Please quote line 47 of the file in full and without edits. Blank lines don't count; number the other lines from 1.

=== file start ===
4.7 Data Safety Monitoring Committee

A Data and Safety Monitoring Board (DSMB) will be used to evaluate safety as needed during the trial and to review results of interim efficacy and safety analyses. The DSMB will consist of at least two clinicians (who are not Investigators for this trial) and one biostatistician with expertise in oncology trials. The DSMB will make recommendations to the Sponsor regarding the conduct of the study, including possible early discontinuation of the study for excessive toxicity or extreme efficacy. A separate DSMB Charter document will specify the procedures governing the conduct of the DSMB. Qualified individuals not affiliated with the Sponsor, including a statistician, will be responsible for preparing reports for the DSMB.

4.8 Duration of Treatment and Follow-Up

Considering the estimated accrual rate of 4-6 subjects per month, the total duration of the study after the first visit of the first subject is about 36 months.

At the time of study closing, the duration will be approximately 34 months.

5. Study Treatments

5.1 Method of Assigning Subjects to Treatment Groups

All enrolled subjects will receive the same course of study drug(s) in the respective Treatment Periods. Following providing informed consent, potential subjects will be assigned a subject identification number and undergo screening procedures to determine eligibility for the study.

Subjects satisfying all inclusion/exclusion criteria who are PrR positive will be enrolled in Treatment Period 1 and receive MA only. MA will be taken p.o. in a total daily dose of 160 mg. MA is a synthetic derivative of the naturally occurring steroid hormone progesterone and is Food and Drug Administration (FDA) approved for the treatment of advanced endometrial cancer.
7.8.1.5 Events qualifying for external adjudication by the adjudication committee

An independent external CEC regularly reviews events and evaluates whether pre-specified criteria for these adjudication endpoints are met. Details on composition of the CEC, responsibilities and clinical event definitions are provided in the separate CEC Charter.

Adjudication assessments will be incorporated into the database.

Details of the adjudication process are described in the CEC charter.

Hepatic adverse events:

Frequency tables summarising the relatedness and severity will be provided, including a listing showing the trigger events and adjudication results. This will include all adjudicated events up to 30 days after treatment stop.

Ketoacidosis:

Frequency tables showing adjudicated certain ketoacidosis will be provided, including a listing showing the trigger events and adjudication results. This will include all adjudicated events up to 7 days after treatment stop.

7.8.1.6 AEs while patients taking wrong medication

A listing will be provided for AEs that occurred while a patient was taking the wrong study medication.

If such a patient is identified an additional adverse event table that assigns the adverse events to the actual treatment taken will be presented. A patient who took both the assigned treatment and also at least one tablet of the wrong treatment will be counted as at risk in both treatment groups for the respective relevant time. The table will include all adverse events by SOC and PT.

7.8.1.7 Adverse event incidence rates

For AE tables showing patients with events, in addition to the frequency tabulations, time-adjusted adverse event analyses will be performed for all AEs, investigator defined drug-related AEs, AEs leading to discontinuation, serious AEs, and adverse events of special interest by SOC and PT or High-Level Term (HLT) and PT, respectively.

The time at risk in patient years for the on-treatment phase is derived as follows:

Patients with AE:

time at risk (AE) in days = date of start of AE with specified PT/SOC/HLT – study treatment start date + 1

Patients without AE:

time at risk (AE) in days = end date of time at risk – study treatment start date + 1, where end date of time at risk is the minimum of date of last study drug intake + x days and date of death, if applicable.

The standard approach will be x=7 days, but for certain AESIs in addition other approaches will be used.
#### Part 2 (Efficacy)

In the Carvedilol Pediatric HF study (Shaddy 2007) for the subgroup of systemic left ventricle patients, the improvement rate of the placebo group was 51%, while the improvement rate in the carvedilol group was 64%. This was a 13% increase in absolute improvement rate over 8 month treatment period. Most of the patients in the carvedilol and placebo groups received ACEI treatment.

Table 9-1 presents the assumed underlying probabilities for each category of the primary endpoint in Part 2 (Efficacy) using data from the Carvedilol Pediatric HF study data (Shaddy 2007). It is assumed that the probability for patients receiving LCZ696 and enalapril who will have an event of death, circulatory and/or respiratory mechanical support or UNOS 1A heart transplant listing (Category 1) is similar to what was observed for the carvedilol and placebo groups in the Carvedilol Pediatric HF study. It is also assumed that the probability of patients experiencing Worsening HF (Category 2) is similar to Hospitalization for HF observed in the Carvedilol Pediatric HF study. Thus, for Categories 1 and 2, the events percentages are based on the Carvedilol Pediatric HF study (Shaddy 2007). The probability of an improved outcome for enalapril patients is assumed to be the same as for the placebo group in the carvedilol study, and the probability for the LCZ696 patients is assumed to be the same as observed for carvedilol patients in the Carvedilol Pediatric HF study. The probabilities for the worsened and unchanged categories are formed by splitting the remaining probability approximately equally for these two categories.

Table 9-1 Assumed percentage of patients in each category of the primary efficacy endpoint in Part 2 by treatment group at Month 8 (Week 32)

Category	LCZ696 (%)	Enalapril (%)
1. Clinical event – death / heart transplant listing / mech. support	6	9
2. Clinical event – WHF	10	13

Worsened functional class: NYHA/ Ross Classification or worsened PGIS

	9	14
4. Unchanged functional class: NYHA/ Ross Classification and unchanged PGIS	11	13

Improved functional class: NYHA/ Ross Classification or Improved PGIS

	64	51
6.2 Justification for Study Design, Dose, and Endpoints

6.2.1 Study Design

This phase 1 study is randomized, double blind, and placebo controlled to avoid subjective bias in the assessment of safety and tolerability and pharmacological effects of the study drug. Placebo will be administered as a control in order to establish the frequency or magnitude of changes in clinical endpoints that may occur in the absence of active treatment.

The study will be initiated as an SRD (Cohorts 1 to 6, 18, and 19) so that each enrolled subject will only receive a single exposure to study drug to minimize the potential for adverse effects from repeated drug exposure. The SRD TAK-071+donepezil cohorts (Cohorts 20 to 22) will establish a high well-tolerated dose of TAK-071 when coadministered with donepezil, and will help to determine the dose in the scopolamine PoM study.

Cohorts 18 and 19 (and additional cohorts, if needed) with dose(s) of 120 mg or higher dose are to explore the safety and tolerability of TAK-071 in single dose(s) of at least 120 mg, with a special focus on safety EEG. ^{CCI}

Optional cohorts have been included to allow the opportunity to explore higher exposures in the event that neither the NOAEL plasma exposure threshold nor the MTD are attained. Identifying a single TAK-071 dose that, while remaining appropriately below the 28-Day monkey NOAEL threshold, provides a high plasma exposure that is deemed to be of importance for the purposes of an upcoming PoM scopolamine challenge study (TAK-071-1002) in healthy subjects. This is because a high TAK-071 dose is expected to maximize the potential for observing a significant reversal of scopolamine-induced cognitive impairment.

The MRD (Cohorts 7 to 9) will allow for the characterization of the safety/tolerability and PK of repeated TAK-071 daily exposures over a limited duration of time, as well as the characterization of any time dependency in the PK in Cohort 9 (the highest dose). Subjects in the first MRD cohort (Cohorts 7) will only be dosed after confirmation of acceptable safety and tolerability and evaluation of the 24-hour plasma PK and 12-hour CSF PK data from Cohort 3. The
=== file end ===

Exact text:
The MRD (Cohorts 7 to 9) will allow for the characterization of the safety/tolerability and PK of repeated TAK-071 daily exposures over a limited duration of time, as well as the characterization of any time dependency in the PK in Cohort 9 (the highest dose). Subjects in the first MRD cohort (Cohorts 7) will only be dosed after confirmation of acceptable safety and tolerability and evaluation of the 24-hour plasma PK and 12-hour CSF PK data from Cohort 3. The